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XII.—On the Pollen and Diatom Flora contained in the Surtarbrandur of East Iceland*

Published online by Cambridge University Press:  11 June 2012

Bernard L. Meyer
Department of Botany
John Pirrit
Department of Geology, University of Glasgow.
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The exact age of the basalts and intercalated tuff-beds of Iceland is still uncertain. Palæontological dating relies almost solely on plant fossils the occurrence of which is known from many different localities in western Iceland. No plant fossils have hitherto been found in eastern Iceland. In summer 1952 an expedition set out from Scotland to search for plant fossils and lignite deposits intercalated in the East Icelandic Volcanic Series. Such deposits were found on the northern flank of the mountain Tungufell.

Macroscopical remains of plants were rare and badly preserved as compared with the finds in western Iceland, but a microscopical investigation of the lignite yielded 22 types of pollen and spores and 19 species and varieties of diatoms. The flora differs from that known of western Iceland; macroscopical remains and pollen of Abietineæ are abundant in western Icelandic sediments but are entirely absent in the Tungufell flora. The Tungufell flora appears to be younger than the fossil flora of western Iceland; however, the possibility that the difference between the Tungufell flora in East Iceland and the flora found in West Icelandic deposits is due to different ecological factors cannot be excluded. Many further investigations are required before this question may be satisfactorily answered.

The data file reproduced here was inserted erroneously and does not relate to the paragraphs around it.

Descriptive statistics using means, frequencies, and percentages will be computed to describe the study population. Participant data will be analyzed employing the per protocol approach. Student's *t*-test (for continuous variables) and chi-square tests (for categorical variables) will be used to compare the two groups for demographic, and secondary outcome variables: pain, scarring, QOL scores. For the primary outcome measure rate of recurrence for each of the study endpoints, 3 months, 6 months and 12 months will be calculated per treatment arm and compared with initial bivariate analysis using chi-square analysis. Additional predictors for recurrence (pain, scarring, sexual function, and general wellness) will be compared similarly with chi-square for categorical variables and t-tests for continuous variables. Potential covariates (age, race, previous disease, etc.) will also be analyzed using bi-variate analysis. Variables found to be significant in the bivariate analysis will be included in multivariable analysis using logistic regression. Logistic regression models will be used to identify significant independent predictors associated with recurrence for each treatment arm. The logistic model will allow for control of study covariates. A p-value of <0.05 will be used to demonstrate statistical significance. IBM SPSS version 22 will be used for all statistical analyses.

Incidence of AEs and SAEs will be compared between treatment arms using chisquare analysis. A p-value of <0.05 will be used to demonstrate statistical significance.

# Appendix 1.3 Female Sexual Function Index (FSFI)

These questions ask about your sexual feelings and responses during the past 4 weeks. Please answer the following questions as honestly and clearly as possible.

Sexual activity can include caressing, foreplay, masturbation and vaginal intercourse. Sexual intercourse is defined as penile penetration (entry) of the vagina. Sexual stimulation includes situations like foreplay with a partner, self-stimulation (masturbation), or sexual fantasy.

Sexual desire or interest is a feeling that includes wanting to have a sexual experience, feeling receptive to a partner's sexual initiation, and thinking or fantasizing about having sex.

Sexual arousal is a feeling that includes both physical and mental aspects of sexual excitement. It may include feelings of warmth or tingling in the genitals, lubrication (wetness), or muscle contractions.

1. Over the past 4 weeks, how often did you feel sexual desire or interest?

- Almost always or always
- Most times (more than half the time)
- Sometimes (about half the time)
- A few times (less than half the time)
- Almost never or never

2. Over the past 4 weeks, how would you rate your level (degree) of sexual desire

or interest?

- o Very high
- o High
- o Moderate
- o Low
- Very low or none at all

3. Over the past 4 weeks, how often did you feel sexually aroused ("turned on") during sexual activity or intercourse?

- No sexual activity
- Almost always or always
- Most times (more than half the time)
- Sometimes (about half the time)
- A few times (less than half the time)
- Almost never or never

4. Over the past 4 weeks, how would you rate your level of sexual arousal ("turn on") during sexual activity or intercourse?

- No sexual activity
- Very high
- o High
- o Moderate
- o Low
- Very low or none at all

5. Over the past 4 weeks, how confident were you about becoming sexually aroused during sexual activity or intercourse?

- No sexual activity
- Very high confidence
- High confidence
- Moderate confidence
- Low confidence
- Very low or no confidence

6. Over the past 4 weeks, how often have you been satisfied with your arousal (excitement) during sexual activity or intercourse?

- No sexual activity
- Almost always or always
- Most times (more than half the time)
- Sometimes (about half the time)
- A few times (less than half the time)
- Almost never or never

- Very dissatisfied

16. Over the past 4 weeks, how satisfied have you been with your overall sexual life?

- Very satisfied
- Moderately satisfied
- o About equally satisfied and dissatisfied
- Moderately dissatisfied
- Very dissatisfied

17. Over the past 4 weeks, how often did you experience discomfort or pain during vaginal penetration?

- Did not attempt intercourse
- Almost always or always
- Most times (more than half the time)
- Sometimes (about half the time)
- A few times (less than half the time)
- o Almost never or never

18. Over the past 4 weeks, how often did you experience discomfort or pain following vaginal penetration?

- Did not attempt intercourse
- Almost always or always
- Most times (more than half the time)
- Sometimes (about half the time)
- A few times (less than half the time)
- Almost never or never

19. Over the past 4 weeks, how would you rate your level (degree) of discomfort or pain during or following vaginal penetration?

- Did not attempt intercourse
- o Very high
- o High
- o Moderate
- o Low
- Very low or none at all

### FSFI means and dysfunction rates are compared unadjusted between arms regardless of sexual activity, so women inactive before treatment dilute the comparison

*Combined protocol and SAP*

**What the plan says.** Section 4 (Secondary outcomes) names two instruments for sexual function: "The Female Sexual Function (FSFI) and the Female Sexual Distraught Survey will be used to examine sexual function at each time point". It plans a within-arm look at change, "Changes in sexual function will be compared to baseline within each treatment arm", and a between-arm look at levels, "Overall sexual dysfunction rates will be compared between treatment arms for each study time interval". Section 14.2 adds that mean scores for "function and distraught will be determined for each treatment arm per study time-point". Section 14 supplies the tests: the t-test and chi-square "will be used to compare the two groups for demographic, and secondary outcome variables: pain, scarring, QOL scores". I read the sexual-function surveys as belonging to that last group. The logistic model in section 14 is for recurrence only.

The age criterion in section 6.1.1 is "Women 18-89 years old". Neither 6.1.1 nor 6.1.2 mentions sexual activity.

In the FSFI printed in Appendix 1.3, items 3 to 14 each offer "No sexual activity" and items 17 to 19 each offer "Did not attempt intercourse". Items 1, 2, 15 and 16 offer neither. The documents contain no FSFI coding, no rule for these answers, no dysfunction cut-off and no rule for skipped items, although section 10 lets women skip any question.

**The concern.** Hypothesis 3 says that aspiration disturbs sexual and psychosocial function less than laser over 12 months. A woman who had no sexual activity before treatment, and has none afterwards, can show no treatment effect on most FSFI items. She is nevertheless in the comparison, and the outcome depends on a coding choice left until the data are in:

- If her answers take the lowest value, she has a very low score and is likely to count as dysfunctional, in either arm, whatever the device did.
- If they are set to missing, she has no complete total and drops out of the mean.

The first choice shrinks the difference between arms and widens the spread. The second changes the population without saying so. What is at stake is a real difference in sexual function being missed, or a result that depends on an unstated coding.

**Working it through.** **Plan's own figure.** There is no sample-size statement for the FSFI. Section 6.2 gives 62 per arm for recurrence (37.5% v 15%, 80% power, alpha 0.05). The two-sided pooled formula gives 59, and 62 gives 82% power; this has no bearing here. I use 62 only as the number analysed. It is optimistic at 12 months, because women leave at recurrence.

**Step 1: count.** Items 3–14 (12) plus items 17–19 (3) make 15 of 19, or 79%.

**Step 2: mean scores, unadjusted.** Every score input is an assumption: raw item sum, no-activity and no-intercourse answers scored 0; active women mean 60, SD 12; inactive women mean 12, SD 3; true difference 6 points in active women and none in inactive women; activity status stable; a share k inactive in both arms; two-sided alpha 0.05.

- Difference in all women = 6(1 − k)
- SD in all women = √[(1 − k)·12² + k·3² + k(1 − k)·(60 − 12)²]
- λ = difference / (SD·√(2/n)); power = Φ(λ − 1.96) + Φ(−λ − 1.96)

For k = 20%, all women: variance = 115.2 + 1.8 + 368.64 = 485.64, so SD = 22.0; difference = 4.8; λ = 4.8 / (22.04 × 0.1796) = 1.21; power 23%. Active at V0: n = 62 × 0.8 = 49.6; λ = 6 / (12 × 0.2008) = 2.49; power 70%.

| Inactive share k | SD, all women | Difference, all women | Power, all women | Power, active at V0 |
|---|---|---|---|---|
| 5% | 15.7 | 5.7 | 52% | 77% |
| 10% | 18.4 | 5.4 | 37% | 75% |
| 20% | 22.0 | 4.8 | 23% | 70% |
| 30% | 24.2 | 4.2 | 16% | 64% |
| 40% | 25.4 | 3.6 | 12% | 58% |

Research Article
Copyright © Royal Society of Edinburgh 1957

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This paper was assisted in publication by a grant from the Carnegie Trust for the Universities of Scotland.


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